The Idealist-Realist Dialectic

I’ve already hinted at “the idealist” and “the realist” being at odds in the way they perceive the world through Lin Yutang’s pseudo-scientific formula:

Reality + Dreams = A heart-ache (usually called Idealism)
Reality + Humour = Realism (also called Conservatism)

I hear you say “Why?” Always “Why?” You see things; and you say “Why?” But I dream things that never were; and I say “Why not?George Bernard Shaw 

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“Dreams” by Wislawa Szymborska

” He looked at his own Soul with a Telescope.
What seemed all irregular, he saw and shewed to
be beautiful Constellations: and he added to the
consciousness hidden worlds within worlds.”
Coleridge, NotebooksXXXXXXXXXXXXXXXXXX

I have reblogged this post from dreamrly and got acquainted with it from http://symbolreader.net/
If you’ve read any of my posts, you may have noticed my interest with “the dream world”.This post /blog shares this interest and an astute poem by Wislawa Szymborska open to discussion, especially about dreams beyond analysis. I find it a po(e)tent means (one “Telescope” of sorts) at “looking at [one’s] soul “as Coleridge so aptly put it.XXXXXXXXXXXXXXXXXXXXX

dreamingly yours,
MichalXXXXXXXXXXXXXXXX

Related PostsXXX
https://happyheuristics.wordpress.com/2012/12/04/metaphors-coaching-with-right-brain-modalities/
https://happyheuristics.wordpress.com/2013/07/01/mythology-1-evolution-as-revelation/

Icarus at the Edge of Time

What if Icarus traveled not to the sun but to a black hole? This 40-minute 62-piece orchestral work is a mesmerizing adaptation of Icarus at the Edge of Time, Brian Greene’s book for children. A re-imagining of the Greek myth, which brings Einstein’s concepts of relativity to visceral, emotional life, it features an original score by Philip Glass, script adapted by Greene and David Henry Hwang and film created and directed by Al + Al. Performed live with narrator Liev Schreiber and the Orchestra of St. Luke’s, conducted by Brad Lubman. Continue reading

The Feminist Icarista: Ana Mendieta

Last Silueta

You fell into the pit of Cuban revolution, first exodus

And you were told: “it’s no good lingering over the pit

In war anything and everything goes, if you want to fit”

Peripheral excavating of thy heritage wills your uprising

 Pedro Pan girl in American exile, won’t states’ plaything

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Liberating Brainwashing

Duke Leto Atreides I’s Rite of passage in Dune by Frank Herbert

I must not fear.

Fear is the mind-killer.

Fear is the little-death that brings total obliteration.

I will face my fear.

I will permit it to pass over me and through me.

And when it has gone past I will turn the inner eye to see its path.

Where the fear has gone there will be nothing.

Only I will remain.

Dune (1984) – Gom Jabbar

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Mythology 1: Evolution as Revelation?

Mytology I_Michal

Mythology 1    

The myth is the public dream and the dream is the private myth. If your private myth, your dream, happens to coincide with that of the society, you are in good accord with your group. If it isn’t, you’ve got an adventure in the dark forest ahead of you. Joseph Campbell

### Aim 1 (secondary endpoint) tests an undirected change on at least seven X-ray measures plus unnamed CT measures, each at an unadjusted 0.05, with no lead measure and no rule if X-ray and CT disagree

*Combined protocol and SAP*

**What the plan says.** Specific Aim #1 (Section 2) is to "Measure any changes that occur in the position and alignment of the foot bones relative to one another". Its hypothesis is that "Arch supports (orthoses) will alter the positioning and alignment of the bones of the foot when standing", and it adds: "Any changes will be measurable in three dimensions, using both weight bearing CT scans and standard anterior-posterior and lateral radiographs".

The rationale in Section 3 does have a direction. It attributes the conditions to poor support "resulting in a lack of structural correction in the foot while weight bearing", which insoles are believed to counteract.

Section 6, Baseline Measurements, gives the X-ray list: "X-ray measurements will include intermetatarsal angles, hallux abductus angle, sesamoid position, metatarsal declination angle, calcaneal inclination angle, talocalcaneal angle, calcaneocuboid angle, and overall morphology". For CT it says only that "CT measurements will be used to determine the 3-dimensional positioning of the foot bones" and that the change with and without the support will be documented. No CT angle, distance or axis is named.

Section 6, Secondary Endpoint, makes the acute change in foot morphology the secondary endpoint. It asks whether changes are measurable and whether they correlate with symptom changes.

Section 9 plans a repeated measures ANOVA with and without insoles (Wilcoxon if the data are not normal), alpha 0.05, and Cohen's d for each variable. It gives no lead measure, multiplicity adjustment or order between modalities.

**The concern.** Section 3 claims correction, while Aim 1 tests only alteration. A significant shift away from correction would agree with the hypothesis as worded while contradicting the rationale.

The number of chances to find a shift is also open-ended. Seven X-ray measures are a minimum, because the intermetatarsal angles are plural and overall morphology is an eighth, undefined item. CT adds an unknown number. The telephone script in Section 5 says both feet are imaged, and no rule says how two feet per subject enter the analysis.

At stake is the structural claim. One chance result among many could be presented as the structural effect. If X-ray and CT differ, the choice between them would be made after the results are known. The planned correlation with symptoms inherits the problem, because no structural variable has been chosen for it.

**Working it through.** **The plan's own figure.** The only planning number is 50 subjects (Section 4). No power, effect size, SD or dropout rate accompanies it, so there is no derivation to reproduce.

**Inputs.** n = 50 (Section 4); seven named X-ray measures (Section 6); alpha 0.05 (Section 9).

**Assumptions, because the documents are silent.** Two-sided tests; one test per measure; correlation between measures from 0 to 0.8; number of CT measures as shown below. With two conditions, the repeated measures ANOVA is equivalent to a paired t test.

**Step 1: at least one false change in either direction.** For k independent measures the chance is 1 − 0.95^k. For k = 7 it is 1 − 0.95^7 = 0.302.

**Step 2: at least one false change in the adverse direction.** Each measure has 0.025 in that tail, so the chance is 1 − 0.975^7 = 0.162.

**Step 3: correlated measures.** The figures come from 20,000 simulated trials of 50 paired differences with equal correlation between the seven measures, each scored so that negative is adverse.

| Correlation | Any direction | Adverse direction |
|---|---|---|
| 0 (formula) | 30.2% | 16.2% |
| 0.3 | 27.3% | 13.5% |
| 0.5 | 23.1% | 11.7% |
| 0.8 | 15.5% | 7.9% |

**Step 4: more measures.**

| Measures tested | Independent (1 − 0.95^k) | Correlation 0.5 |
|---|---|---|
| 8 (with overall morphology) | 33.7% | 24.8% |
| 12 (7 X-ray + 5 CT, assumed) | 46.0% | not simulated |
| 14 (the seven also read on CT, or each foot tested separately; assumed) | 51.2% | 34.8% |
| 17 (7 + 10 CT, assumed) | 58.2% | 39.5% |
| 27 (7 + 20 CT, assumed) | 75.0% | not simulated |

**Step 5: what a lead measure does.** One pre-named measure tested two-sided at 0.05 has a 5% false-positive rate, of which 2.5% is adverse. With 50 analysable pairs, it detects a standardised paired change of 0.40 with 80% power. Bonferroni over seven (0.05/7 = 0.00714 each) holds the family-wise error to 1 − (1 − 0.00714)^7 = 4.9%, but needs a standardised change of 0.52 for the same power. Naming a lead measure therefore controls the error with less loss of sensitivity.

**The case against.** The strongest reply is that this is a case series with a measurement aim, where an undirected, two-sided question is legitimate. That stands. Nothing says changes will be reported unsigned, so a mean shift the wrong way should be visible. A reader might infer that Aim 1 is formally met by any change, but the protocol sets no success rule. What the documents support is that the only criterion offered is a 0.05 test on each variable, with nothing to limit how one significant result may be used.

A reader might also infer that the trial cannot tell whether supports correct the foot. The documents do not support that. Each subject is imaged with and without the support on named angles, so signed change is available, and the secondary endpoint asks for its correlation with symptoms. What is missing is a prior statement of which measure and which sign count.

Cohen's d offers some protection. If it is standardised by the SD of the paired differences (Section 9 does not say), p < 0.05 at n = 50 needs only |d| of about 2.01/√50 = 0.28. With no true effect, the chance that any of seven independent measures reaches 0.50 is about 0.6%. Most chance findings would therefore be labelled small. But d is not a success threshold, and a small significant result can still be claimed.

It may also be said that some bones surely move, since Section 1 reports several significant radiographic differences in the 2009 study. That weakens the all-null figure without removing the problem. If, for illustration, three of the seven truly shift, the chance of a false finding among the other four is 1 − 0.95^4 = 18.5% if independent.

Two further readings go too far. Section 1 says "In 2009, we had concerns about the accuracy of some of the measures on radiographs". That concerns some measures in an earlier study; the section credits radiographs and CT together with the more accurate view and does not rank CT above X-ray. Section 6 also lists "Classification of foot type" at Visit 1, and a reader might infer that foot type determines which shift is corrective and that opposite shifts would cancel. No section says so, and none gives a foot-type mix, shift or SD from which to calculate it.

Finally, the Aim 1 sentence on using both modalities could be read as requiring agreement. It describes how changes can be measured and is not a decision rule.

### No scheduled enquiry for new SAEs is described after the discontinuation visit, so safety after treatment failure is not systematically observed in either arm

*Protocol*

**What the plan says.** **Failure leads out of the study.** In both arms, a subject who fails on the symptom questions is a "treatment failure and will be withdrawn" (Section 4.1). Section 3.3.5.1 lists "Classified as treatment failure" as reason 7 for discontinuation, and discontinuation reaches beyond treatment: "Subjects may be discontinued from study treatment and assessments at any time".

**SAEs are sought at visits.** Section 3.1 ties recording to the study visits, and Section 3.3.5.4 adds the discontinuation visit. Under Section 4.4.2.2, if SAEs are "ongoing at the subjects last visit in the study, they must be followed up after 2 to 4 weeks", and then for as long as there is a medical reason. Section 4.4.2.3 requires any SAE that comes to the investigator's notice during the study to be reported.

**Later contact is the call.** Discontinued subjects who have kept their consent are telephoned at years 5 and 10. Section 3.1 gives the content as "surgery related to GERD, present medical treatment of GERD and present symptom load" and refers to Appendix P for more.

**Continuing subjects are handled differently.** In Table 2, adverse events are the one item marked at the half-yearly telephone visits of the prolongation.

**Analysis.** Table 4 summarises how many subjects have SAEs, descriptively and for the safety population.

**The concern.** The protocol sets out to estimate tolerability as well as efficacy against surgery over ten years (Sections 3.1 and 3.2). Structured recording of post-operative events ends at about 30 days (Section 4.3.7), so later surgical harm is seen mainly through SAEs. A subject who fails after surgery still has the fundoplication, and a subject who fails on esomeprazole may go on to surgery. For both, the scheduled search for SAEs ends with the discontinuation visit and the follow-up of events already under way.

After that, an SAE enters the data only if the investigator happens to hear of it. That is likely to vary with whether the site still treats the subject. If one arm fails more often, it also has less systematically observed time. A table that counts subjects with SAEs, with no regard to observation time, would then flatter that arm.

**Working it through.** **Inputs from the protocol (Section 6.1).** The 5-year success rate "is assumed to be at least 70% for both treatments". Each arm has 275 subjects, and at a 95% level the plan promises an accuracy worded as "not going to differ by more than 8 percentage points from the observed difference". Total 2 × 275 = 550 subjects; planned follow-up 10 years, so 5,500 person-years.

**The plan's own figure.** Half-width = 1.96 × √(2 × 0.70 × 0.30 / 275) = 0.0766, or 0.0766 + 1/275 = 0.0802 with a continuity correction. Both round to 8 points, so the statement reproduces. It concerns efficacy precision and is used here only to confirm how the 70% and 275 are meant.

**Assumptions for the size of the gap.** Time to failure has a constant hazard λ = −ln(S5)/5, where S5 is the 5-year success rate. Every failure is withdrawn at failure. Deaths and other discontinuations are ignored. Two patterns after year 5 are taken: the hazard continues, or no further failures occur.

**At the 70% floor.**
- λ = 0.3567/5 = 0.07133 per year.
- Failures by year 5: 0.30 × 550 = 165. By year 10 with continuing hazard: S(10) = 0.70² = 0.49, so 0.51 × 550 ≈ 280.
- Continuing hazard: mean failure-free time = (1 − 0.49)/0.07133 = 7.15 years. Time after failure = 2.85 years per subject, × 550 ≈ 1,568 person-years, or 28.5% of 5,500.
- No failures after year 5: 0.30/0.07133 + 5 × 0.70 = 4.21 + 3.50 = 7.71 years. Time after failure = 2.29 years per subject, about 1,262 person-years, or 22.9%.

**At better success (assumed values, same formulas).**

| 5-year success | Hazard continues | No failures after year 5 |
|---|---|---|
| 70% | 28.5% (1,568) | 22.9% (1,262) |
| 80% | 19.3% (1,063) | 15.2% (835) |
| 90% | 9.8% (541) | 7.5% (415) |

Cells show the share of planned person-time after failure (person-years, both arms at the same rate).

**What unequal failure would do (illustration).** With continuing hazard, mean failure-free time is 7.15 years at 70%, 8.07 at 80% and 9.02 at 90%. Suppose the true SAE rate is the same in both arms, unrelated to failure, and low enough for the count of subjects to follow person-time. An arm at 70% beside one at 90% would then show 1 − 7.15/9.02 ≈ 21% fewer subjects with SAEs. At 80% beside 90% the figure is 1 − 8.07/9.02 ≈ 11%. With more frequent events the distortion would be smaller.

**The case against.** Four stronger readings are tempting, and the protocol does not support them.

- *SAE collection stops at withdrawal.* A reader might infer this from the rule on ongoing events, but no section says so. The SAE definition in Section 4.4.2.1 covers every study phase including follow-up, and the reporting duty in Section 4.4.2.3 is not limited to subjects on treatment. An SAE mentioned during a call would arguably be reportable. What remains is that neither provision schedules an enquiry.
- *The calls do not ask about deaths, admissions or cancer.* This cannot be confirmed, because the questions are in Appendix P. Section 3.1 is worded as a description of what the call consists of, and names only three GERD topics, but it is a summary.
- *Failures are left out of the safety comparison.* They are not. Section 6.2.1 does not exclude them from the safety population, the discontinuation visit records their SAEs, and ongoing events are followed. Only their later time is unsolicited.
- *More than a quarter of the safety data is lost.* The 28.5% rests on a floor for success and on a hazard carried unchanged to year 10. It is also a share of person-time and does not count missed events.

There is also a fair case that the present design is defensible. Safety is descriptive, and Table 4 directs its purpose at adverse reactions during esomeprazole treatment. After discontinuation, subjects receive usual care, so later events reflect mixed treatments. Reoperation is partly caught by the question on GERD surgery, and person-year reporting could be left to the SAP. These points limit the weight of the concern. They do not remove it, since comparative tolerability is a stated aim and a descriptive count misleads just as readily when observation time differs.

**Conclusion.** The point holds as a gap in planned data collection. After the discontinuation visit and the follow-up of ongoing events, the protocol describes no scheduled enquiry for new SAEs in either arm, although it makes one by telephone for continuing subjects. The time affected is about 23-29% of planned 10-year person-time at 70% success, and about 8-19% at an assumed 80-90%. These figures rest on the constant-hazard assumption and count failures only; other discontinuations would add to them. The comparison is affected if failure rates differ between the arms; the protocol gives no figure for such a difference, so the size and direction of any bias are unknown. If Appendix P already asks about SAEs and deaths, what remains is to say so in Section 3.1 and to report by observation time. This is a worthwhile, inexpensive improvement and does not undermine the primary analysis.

The figure head of the dragon (in the foreground down on the left when facing the picture), found by chance, was the impetus for this piece. I used the technique grottage with strings of different width, on acrylic paint on a cardboard box that I, first, carefully gessoed black. Beyond recycling and its connotations, I liked working with the box for its unfolding and folding characteristics, as historical (un)folding, from center to periphery, personal to universal, but not only. I left the outer areas of the folds with little covering in comparison with the central image, as a statement of possibilities, however, in dialectic with the overall picture which reveals itself in the same way the whole dinosaur (along the right fold) is reconstructed by the expert archaeologist with only one vertebra of it. Continue reading

Hyperdialectic: A Structural and Structuring Heuristics

Dynamics of Opposites: Hyperdialectic

What
 we
 call 
hyperdialectic 
is 
a
 thought…that
 is
 capable
 of 
reaching 
truth 
because 
it
 envisages 
without restriction 
the
 plurality 
of 
the
 relationships 
and
 what 
has 
been 
called ambiguity. The bad dialectic 
is
 that 
which
 thinks
 it 
recomposes
 being 
by 
a 
thetic 
thought, by 
an
 assemblage
 of 
statements, 
by 
thesis,
 antithesis,
 and 
synthesis; 
the
 good 
dialectic
 is 
that
 which
 is
 conscious 
of 
the fact 
that
 every
 thesis
 is 
an
 idealization, that
 Being 
is
 not 
made 
up
 of
 idealizations
 or 
of 
things
 said, 
as
 the 
old
 logic 
believed, 
but 
of 
bound
 wholes 
where
 signification 
never 
is 
except 
in tendency*, where the inertia of the content never permits the defining of one term as positive, another term as negative, and still less a third term as absolute suppression of the negative by itself. (Merleau-Ponty The Visible and Invisible)

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